Co-sleeping means that you are within sensory range* of your baby. For some families this means sleeping in the same bed, for others, it's merely sleeping in the same room.
*Within sensory range means that you are close enough to your baby to recognize and respond to their needs or cues through touch, smell, and sound.
Cosleeping soon after birth is the norm throughout the world, except in some Western cultures. Why? Because of the introduction of cribs/cots and the way that our houses are laid out.
The truth is, babies were never designed to sleep in complete isolation, psychologically or biologically.
Your baby depends on you, day and night, to provide for their needs. They can not do it themselves.
So why is it that we tend to push them into becoming completely independent little beings long before they are ready for it?
Understanding the Different Terms
Here's a quick vocabulary overview to help you understand what each term means:
Co-sleeping: The baby sleeps close to one or both parents, whether in the same bed or in the same room, as opposed to the baby sleeping in a separate room.
Bed Sharing: When the baby sleeps in the same bed as one or both parents; this is one way of co-sleeping.
Co-Bedding: Typically refers to multiples (twins, trips, quads, etc.) sleeping in the same cot/crib/bed.
Room-Sharing: The baby's cot/crib/bed is in their parent's room. In other words, same room, different surfaces. The other form of co-sleeping.
Should I Co-sleep with my Baby?
Culture, socio-economic status, religion, circumstances, psychological reasons, feeding method and the infant-parent bond you have with your children, all play a huge roll in whether or not co-sleeping will work for you or not.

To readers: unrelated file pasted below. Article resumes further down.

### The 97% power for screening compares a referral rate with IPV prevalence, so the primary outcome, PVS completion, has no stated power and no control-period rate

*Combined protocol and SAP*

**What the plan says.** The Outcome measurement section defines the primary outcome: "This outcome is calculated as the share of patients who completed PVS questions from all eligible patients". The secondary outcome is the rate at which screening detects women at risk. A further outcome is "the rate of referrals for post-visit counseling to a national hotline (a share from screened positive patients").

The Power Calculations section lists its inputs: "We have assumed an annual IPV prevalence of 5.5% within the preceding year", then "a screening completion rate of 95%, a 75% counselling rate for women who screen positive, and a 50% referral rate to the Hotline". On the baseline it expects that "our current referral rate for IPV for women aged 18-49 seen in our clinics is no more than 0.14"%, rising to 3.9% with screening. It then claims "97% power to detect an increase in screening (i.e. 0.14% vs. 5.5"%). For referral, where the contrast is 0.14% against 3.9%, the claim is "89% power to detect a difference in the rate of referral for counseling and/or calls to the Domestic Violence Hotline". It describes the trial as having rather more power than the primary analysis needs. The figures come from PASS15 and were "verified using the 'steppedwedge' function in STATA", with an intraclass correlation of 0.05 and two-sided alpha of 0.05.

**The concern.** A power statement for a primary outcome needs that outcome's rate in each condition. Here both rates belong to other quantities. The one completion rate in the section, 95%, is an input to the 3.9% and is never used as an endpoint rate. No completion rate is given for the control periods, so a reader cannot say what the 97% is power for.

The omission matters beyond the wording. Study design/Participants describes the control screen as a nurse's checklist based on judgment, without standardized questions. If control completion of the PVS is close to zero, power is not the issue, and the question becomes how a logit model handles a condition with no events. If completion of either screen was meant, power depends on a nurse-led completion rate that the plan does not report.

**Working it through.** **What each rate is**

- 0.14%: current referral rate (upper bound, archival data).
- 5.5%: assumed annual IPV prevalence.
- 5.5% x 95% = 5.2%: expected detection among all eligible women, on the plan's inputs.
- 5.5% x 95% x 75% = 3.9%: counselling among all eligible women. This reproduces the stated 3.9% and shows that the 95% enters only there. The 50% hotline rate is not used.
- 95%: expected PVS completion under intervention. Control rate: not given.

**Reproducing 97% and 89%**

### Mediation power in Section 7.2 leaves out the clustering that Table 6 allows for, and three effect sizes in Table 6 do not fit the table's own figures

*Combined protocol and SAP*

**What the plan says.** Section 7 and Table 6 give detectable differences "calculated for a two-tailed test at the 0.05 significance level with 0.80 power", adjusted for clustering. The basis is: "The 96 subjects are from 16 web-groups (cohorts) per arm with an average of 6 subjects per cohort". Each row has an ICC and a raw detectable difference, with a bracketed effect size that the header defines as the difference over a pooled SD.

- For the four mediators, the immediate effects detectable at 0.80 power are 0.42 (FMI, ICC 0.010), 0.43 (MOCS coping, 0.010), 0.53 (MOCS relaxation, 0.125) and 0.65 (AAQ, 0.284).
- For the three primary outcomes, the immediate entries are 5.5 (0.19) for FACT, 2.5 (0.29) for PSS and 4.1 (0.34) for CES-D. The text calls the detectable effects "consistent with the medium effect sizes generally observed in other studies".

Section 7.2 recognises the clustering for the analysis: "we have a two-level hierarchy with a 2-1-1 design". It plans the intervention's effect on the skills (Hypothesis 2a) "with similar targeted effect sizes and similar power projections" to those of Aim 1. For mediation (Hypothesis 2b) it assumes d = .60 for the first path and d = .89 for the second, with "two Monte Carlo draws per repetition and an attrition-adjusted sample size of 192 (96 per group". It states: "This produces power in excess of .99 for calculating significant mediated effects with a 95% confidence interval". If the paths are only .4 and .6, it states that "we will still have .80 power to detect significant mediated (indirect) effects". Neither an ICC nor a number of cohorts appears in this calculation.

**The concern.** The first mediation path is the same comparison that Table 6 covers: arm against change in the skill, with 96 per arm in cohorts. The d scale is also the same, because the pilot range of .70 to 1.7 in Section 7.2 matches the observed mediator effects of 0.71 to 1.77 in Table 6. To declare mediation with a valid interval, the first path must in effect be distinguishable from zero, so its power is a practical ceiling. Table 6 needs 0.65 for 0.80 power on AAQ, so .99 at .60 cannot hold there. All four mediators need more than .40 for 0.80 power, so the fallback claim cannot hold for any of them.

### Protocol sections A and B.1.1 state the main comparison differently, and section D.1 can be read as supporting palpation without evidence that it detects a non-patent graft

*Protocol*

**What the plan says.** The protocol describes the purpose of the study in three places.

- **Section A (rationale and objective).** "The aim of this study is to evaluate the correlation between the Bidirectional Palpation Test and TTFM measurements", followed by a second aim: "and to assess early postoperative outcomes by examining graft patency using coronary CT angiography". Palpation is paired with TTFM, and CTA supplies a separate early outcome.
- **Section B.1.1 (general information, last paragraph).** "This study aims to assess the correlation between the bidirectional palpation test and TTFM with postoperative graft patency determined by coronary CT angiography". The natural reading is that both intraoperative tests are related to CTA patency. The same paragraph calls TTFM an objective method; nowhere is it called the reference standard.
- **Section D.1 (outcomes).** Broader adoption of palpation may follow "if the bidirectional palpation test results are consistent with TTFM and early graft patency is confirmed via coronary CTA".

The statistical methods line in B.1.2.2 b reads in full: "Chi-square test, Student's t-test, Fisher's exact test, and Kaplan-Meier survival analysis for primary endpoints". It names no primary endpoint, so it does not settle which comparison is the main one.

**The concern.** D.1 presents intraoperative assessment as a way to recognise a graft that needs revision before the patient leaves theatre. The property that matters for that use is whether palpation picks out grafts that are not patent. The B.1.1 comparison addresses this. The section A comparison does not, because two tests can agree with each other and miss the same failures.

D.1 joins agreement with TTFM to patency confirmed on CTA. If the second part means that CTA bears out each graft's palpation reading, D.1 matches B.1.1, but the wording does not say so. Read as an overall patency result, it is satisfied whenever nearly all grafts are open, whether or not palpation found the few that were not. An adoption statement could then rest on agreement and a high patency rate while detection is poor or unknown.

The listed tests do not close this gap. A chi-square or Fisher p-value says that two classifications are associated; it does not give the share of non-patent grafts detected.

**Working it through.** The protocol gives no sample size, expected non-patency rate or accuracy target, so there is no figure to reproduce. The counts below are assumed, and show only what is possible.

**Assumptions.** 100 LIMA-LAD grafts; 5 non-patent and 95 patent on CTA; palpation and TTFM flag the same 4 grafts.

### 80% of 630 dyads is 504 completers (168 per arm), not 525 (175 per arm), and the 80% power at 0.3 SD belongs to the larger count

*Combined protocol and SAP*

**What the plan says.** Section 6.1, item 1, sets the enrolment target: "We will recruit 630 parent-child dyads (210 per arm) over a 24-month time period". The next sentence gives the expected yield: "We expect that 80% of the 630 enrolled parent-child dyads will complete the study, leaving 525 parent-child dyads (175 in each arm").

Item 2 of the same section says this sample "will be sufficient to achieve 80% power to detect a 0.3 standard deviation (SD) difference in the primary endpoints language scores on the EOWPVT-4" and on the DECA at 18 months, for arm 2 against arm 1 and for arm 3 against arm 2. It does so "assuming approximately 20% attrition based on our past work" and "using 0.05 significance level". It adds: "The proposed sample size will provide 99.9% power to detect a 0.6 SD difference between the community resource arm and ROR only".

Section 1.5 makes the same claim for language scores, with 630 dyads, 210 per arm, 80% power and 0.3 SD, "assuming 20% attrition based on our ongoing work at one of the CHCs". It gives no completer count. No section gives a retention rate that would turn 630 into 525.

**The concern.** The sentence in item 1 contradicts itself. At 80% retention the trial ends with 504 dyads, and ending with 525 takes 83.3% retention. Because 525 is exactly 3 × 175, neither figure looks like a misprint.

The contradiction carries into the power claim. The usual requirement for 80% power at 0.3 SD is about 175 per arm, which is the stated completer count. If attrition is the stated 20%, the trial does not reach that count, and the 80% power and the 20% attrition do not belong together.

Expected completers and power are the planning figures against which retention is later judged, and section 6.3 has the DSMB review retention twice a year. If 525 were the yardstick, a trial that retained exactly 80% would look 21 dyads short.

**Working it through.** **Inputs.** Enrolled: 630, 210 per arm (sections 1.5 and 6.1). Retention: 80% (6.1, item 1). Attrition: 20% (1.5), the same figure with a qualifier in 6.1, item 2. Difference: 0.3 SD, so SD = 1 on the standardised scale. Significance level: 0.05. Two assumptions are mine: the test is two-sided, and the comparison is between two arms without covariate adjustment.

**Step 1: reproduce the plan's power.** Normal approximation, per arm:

There are many ways in which you can practice co-sleeping. You can do it all night, or part of the night. In the same bed or the same room. Most likely, your attitude towards your sleeping arrangements will change as your baby grows and you get to know their needs and your needs better.
Co-sleeping does not necessarily mean that you and your child sleep in the same bed, all night, every single night from the day they are born until they are five years old.
Remember that no one, not even the "experts" know your baby and situation as well as you do. Do what works best for your family. Inform yourself, but then use your good judgment and follow your instincts. They are there for a reason.
What Happens When a Mother and her Baby Sleep Close to Each Other?
This is something many working parents love, as it helps to make up for the time they spend away from their children during the day.
Many people will tell you that you are spoiling your baby or allowing your baby to manipulate you when you let them sleep with you in your room or worse - your bed. But this is not true. You can NOT spoil a baby with love and by providing for their needs! Never.
Some pretty amazing things happen between a mother and her baby who sleep close to each other.
Their bodies start working in sync. Their movements, heartbeats, breathing and touches all fall into perfect harmony, without either one of them fully waking up.
The mother and her baby regulate each other's breathing. The carbon dioxide that the mother exhales will stimulate her baby to keep breathing, thus preventing apnea (periods in which a baby may stop breathing). This also results in fewer dips in a baby's blood oxygen level.
The mother and her baby will check on each other regularly, by reaching out and touching the other, without fully waking up. Nurturing touch is vital to a baby's survival. Co-sleeping provides this opportunity throughout the night as well.